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Law's permissions, law's exclusions : precarious migration status in Canada Marsden, Sarah Grayce

Abstract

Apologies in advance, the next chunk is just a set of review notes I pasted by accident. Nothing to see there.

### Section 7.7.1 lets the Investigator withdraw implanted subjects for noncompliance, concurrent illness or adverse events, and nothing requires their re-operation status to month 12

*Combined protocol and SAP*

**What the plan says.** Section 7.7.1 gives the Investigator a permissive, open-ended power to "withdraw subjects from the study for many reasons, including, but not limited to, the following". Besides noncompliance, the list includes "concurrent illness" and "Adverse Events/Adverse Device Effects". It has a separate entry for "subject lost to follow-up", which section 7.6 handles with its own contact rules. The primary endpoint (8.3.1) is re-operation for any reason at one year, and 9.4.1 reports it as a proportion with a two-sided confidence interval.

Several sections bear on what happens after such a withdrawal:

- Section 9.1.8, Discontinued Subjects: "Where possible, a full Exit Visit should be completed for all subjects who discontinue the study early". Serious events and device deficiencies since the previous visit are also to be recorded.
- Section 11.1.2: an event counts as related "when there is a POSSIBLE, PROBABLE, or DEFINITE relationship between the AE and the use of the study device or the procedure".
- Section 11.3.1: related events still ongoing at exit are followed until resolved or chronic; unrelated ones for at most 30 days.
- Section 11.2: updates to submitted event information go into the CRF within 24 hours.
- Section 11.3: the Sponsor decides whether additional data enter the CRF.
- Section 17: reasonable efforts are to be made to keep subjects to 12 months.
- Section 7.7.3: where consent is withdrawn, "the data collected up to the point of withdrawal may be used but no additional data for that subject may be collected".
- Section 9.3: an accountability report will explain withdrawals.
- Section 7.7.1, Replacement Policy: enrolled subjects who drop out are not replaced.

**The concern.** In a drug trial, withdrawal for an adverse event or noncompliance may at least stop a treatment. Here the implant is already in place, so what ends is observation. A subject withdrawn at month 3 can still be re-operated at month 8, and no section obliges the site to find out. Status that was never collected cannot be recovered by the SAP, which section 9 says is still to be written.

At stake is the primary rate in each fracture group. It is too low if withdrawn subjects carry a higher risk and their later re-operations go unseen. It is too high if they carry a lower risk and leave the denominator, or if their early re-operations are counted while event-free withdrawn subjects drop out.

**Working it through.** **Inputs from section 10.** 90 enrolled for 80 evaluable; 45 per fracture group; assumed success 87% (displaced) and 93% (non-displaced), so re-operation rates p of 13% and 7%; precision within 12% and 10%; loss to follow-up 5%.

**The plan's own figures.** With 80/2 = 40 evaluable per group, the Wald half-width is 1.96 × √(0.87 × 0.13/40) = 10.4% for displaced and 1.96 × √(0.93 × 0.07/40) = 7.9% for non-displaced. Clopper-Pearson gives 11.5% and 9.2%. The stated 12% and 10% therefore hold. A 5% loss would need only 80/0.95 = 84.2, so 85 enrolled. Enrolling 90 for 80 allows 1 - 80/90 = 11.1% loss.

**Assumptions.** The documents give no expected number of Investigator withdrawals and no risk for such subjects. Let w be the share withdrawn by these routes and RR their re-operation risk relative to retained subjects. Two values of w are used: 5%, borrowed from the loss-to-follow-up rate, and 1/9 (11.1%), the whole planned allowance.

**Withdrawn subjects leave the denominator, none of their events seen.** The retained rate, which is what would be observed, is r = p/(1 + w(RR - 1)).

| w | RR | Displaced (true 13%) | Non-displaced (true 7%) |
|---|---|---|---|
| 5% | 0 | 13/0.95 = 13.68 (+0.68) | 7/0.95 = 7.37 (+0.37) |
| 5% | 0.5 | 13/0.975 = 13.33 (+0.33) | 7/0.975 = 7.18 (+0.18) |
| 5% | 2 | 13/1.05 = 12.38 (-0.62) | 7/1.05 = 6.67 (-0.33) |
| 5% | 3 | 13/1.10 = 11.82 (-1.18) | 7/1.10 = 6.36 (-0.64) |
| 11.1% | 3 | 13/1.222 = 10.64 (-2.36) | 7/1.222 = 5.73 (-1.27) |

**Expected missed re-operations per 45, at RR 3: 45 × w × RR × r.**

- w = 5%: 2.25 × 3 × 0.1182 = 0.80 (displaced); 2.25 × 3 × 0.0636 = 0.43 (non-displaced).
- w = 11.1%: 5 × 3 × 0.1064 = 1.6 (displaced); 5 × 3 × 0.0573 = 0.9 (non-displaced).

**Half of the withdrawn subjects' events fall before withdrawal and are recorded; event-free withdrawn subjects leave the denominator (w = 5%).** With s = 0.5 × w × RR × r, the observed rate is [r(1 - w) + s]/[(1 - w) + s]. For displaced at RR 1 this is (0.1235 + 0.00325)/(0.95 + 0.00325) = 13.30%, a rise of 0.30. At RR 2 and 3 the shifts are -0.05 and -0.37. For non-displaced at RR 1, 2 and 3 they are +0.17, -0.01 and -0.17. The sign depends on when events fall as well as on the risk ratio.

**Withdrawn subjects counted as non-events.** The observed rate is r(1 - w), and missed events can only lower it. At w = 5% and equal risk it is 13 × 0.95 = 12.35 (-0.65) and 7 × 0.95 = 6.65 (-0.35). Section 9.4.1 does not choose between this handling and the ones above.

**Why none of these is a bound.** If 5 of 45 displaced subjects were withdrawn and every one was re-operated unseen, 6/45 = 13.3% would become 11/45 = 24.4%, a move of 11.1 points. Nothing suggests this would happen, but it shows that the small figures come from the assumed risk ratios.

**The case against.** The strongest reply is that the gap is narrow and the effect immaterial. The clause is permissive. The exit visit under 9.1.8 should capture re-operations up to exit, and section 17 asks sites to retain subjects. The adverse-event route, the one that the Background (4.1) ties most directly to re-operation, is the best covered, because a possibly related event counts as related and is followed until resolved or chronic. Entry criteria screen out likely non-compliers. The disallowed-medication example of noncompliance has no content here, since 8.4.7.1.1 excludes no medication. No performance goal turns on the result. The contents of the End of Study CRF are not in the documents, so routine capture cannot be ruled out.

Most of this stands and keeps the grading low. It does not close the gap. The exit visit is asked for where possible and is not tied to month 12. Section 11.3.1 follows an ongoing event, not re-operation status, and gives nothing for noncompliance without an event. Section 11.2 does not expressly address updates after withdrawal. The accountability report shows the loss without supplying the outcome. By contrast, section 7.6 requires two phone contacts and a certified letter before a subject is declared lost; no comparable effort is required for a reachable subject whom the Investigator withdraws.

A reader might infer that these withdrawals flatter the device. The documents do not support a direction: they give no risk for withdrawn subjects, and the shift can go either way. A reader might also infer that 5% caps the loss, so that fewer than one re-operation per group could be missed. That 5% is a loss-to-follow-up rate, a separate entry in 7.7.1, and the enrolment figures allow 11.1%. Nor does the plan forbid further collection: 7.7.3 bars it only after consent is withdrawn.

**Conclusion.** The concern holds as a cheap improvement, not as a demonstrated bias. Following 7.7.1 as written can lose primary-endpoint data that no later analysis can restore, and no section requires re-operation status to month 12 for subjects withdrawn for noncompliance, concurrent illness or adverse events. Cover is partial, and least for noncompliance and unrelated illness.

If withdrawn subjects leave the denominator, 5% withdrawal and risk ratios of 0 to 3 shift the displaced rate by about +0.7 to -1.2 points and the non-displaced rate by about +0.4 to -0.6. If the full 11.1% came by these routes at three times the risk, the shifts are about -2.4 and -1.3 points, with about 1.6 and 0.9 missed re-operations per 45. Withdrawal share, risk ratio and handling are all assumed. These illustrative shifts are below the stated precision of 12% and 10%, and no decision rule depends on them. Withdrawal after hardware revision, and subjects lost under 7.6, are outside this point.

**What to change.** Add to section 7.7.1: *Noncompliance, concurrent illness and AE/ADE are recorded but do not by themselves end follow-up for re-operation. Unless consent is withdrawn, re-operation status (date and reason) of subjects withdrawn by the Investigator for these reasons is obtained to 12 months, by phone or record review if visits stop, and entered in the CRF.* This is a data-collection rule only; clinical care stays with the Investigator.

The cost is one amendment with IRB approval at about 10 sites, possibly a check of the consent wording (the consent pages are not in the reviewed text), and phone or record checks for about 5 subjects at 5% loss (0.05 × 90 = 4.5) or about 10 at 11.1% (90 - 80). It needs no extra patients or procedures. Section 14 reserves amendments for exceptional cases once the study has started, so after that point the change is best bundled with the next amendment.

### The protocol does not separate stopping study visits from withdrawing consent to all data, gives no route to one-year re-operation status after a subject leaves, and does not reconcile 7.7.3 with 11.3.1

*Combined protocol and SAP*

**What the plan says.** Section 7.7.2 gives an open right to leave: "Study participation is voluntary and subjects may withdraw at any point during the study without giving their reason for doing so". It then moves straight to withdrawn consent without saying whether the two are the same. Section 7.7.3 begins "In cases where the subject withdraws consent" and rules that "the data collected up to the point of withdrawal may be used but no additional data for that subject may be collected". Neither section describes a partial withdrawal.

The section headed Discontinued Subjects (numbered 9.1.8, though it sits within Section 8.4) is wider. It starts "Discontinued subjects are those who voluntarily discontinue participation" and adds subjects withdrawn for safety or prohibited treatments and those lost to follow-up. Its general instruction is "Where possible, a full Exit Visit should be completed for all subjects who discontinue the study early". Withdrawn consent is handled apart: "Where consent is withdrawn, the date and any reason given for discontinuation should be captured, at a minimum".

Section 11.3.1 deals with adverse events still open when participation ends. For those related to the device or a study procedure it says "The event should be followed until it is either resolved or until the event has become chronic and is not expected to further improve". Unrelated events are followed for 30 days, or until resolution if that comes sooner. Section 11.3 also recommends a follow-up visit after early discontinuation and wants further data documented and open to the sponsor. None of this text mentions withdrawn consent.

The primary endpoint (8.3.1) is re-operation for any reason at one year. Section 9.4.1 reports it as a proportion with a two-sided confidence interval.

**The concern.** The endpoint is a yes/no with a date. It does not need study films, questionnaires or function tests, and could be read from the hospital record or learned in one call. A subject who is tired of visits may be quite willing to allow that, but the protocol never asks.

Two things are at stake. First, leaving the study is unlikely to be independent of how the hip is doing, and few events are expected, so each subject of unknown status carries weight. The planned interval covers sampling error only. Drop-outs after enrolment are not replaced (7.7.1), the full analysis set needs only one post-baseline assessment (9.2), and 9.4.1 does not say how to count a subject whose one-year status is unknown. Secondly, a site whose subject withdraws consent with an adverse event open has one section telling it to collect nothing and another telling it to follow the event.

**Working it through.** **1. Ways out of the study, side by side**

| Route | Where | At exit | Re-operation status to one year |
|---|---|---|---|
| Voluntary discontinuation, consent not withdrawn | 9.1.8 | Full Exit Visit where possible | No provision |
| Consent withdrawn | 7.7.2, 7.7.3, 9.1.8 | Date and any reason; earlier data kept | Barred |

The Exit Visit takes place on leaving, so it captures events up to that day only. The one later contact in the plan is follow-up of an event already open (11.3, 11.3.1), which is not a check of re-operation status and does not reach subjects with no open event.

The number of people with less than permanent migration status in Canada has increased in recent decades. While such people often have social and economic ties to Canada, and live and work within its territory, they do not have legal permanent membership by way of permanent residence or citizenship, and experience differential access to legal rights and entitlements. This dissertation examines the role of migration status in the lives of people who identify themselves as having “uncertain” migration status. In this study, I draw on interviews with migrants and representatives of migrant-serving agencies as well as legal and policy texts, deploying Dorothy Smith’s institutional ethnography as a methodology to ground the dissertation both analytically and structurally in the interview data. This study enlarges the understanding of the nature and effects of migration status as it is enacted in local institutional sites. Using the construct of “precarious migration status” as a theoretical frame, I focus specifically on the nature and effects of precarious migration status. I explore the effect of precarious migration status on working life and on migrants’ interactions with state institutions governing health care, education, and income security. I conclude that precarious migration status has a deleterious effect on the employment relationship itself as well as access to worker protections, even though the law creates no formal barrier to such protections on the basis of status. With regard to social state, individuals with precarious status are often formally excluded in the text of the law as well as through various exclusionary policies and practices within local institutional sites. I conclude that institutional sites in which precarious migration status functions to exclude should be understood as forms of enforcement. I further conclude that human rights and anti-discrimination strategies through Charter and provincial human rights statutes, while valuable, are unlikely to improve inclusion for precarious migrants, while contestation of membership at the level of local institutions has greater potential to do so.

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